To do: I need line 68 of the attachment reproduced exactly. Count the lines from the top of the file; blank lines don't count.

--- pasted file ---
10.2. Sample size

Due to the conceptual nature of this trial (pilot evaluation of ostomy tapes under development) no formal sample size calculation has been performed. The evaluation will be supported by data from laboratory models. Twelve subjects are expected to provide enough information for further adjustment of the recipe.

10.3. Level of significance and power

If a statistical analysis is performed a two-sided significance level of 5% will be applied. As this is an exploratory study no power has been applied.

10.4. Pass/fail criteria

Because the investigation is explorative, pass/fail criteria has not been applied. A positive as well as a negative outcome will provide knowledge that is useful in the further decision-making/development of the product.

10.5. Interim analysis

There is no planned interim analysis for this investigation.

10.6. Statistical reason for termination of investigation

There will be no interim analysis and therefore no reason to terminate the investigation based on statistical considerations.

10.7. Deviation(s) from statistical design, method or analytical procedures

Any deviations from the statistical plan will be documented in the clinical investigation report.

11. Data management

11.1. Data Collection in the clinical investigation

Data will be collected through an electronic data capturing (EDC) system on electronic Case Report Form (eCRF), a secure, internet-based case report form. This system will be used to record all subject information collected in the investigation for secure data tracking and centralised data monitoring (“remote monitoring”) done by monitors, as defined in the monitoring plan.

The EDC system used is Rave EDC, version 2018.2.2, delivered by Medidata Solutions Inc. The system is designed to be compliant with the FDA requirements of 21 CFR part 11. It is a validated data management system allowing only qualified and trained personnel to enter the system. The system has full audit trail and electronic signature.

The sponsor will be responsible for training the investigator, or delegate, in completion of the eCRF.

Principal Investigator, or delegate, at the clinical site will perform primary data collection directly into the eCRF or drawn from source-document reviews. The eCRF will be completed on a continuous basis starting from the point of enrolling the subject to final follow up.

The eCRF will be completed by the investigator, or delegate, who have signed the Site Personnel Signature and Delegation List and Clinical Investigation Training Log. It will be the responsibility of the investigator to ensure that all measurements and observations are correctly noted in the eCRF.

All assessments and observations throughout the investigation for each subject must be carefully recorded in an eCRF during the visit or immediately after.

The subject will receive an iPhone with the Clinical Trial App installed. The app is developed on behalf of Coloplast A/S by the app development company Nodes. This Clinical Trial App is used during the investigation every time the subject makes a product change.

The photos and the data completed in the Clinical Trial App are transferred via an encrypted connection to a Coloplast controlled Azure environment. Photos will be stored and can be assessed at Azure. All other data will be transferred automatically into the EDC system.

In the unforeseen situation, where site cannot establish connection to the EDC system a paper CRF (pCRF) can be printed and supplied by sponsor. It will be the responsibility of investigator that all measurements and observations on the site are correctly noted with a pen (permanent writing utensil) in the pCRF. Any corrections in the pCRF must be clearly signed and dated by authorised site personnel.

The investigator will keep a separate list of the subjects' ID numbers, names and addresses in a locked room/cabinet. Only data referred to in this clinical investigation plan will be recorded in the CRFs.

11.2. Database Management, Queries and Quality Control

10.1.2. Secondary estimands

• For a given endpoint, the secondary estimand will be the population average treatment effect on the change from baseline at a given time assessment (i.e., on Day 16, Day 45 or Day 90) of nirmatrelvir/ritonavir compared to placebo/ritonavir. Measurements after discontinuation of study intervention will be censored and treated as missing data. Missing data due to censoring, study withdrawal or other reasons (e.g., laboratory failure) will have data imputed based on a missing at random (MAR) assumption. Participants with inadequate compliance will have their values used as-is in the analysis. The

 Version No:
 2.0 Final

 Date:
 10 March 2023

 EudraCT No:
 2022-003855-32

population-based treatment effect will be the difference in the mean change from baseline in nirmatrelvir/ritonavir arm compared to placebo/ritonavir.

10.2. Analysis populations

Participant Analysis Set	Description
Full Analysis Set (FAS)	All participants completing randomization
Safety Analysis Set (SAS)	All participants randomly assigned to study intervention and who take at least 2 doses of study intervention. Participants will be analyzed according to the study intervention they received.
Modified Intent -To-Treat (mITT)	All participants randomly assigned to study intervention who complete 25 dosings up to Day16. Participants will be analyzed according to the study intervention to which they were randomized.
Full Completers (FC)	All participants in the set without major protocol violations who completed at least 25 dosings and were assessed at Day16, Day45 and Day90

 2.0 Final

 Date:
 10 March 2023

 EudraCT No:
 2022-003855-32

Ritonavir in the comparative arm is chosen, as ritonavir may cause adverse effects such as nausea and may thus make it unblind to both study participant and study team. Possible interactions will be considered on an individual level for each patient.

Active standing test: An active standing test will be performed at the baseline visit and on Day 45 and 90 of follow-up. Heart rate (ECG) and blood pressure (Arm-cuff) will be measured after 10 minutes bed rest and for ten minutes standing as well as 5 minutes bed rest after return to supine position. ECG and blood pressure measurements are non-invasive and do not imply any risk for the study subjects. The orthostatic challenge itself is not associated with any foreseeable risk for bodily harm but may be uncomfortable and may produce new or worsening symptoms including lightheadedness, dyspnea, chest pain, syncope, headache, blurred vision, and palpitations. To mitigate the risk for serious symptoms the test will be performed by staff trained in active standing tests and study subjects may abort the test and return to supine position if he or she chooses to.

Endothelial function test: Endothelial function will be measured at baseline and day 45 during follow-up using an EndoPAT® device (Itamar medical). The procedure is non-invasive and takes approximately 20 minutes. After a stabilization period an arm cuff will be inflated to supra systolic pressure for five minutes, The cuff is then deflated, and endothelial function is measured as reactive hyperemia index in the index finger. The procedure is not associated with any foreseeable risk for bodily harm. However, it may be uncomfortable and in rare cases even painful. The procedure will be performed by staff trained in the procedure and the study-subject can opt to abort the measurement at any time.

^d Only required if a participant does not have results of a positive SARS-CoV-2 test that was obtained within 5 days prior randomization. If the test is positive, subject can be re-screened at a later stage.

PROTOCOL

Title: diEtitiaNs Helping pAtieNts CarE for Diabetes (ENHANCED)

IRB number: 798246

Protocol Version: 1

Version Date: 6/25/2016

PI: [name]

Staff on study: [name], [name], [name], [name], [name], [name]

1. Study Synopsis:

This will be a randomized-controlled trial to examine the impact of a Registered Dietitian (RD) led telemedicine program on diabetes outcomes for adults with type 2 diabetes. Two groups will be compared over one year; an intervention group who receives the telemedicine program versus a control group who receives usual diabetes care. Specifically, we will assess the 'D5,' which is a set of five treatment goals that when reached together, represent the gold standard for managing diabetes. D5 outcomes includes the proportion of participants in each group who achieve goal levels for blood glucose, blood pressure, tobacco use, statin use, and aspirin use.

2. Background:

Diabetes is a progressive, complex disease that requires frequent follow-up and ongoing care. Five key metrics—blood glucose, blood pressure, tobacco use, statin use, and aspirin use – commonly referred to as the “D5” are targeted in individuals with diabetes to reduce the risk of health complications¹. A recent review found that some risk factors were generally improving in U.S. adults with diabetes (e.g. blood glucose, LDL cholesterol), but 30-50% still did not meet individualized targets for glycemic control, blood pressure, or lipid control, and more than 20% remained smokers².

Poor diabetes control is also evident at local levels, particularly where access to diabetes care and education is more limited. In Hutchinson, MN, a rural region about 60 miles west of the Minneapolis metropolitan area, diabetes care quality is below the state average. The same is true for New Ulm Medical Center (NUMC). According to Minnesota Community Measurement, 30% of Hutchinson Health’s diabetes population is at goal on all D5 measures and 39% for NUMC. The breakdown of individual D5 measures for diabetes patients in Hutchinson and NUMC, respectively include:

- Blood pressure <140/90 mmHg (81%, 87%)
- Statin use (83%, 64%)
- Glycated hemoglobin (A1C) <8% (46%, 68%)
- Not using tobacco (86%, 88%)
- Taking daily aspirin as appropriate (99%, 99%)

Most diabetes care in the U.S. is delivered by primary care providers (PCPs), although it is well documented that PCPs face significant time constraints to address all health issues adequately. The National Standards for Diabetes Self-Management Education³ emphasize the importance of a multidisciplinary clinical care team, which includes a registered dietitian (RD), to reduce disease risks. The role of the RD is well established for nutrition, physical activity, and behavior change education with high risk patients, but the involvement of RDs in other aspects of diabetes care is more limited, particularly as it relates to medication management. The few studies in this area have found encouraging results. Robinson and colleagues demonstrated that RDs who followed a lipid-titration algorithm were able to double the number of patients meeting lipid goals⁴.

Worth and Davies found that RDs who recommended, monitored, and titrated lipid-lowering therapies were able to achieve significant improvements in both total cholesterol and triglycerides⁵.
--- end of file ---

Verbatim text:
Worth and Davies found that RDs who recommended, monitored, and titrated lipid-lowering therapies were able to achieve significant improvements in both total cholesterol and triglycerides⁵.